Q&A with the Author of Haunting Illinois

Michael Kleen earned a M.A. in History from Eastern Illinois University in 2008 and a M.S. in Education from Western Illinois University in 2011. He is the author of several books, including Tales of Coles County, Six Tales of Terror, and Paranormal Illinois. Michael has spoken about local history and folklore at conventions, libraries, cafes, schools, and colleges; and he has presented research papers at the 2007, 2010, and 2011 Conference on Illinois History in Springfield. His latest book, the 3rd edition of Haunting Illinois, was released earlier this month.

How did you come up with the concept for Haunting Illinois? What makes this book different from other books about haunted places in Illinois?

Haunting Illinois by Michael KleenHaunting Illinois came about around 2009/2010 after I had been traveling to (allegedly) haunted places around Illinois for the better part of a decade. An avid reader of books about Illinois ghostlore, I was always frustrated by a lack of directions to the places discussed in these books. It was great to read the stories, but I wanted to actually visit them. Also, let’s say I was visiting a friend in southern Illinois, I wanted to know what haunted locations were in that area so I could go exploring.

There weren’t really any books that offered what I was looking for, so I wanted to create a guide that would list virtually every haunted place in Illinois, where each was located, where I could read more information, and how I could get there. So now let’s say you are going to Bloomington and you want to know what haunted places are located around Bloomington, you can simply open up Haunting Illinois to the index and bam, it’s right there, page 143.

Another problem with books about Illinois ghostlore is that a lot of them are out of date. You read about a haunted location in a book that was published in 2001, for example, and it has been torn down, renamed, or re-purposed. I’ve tried to keep everything up to date and note any changes.

When it comes to finding places in this book, it’s super easy. There are two indexes. One is by location – and each location is arranged by type. So if you are looking for a haunted restaurant, you can find all of them at once. If you want to see places related to witchcraft, there they are: pages 48, 99, 126, 133, 164, 169, and 208. The second index is by town and city.

Let me quickly tell you what Haunting Illinois is not. If you are looking for a book with a lot of information about each haunted place, you won’t find it here. This is only a guide–with a paragraph or two about the history and hauntings. For each entry, I have included a list of sources where you can go and read more. Also, there is a comprehensive list of every book I could find related to Illinois folklore and ghostlore in the “Further Reading” section.

The 2nd edition of Haunting Illinois: A Tourist’s Guide to the Weird & Wild Places of the Prairie State came out in May 2011, a little more than three years ago. Why did you wait so long for a 3rd edition?

I like to take my time and make sure I get things right. I always thought that if I ever came out with a new edition, I would have to make it worthwhile for my readers. I know some authors who have cranked out several editions of their books without adding very much. I really wanted to take my time to research new places and take a lot of new pictures. Also, once I got the go ahead from my publisher, it took about six months to go to press.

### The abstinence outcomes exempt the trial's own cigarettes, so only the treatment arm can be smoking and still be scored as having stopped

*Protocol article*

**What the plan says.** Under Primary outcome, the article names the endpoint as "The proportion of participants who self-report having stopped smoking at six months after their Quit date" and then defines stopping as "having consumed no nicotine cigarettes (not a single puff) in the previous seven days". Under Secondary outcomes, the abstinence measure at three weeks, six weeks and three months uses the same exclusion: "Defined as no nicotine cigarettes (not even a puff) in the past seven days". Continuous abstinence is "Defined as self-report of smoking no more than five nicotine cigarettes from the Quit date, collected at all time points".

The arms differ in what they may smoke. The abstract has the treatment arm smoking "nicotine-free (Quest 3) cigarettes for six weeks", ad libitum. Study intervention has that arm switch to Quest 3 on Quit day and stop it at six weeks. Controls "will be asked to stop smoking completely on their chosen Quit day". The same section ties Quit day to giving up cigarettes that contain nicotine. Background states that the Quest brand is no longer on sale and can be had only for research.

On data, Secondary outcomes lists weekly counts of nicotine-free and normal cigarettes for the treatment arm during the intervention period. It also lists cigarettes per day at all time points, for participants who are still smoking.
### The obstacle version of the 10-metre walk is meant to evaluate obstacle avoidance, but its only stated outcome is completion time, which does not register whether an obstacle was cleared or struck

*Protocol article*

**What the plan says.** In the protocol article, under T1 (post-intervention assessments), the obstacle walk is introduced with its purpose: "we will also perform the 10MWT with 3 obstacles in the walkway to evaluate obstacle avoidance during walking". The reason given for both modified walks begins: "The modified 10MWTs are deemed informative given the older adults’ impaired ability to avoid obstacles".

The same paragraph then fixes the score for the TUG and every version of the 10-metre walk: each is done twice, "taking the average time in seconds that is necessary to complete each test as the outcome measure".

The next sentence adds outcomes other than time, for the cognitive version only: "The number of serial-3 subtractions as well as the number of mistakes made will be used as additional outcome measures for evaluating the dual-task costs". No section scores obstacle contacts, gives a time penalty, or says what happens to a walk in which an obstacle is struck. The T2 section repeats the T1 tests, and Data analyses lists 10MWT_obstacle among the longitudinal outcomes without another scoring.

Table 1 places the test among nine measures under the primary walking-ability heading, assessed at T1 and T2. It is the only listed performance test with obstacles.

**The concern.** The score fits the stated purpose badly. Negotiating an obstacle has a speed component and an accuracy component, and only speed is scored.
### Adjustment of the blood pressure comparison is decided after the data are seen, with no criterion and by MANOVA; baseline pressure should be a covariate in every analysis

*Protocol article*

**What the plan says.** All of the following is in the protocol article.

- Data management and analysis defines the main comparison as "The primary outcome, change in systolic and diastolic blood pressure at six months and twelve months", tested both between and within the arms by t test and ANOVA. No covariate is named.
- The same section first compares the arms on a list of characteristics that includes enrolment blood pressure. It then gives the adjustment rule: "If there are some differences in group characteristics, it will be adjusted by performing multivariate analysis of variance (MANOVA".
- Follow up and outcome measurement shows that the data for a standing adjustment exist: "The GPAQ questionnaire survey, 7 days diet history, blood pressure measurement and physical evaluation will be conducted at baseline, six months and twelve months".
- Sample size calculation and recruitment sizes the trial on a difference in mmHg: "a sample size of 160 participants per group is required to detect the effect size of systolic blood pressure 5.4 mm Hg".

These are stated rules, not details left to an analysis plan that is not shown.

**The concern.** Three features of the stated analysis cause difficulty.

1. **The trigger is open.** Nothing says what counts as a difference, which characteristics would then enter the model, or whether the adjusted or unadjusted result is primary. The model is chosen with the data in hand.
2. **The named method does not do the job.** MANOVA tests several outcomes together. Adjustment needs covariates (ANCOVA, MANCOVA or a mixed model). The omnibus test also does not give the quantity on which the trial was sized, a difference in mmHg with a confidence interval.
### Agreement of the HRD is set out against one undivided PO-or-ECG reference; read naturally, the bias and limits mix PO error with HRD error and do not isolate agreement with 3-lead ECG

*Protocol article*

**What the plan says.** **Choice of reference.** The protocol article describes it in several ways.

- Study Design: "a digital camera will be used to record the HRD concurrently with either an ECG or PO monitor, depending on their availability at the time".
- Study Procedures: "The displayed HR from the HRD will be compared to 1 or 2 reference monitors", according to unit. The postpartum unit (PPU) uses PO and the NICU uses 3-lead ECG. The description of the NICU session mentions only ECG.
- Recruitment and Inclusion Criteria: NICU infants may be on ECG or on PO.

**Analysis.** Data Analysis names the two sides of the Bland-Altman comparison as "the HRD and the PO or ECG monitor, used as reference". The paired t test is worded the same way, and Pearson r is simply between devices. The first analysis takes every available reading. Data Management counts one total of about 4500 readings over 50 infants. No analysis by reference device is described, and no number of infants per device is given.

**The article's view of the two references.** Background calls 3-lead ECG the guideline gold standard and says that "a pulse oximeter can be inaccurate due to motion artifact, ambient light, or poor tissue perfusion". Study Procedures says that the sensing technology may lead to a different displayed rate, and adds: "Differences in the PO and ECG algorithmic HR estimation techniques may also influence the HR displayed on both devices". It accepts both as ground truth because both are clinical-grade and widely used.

What can readers expect from the new edition of Haunting Illinois? What have you added?

This edition of Haunting Illinois is a big improvement over the previous edition. In addition to updating several of the listings, I’ve added 60 new places and 30 new pictures from every region of the state, especially southern Illinois. So my downstate fans won’t feel left out. I scoured literally every book and article I could find for new locations–I even added a few that haven’t been written about before after interviewing the owners. I added places from a few books that have come out in the past three years as well. So what you have here is a very comprehensive guide to haunted places in Illinois. I’m not bragging about that–I was really scraping the bottom of the barrel at the end of my search.

The new edition also has beautiful cover photography by the very talented Cari Ann Wayman, from Rockford, Illinois.

In terms of other changes to the book, I added about a dozen new entries to the “Further Reading” section, edited the introduction, and removed a couple appendixes. The appendixes I removed were a list of paranormal investigation teams in Illinois and a list articles featuring myself. The list of paranormal teams was just too hard to maintain. I got tired of people contacting me and complaining that I left their team off the list, but it’s difficult to find them all on the Internet. New teams are popping up or disbanding all the time. I removed the list of articles because it seemed too self indulgent.

What are some of the new places in the book?

There are too many to list here, but two of the (brand) new locations that have never been included in any book about haunted places in Illinois are Camp Grant Museum and Command Post Restaurant and the Hope & Anchor English Pub. Other listings new to this edition include Winston Tunnel, Bloody Gulch Road, Fencil Fuze Factory, Dominican University, Naperville Cemetery, Springdale Cemetery, Loomis House, Voorhies Castle, and a whole lot more! You’ll just have to read the book and find out.

How can people purchase the new edition of Haunting Illinois? Where is it available?

Haunting Illinois is available at, of course, and will be in Barnes and Noble bookstores soon. Like the Facebook page, and as always, keep checking back at Mysterious Heartland for more news and updates!



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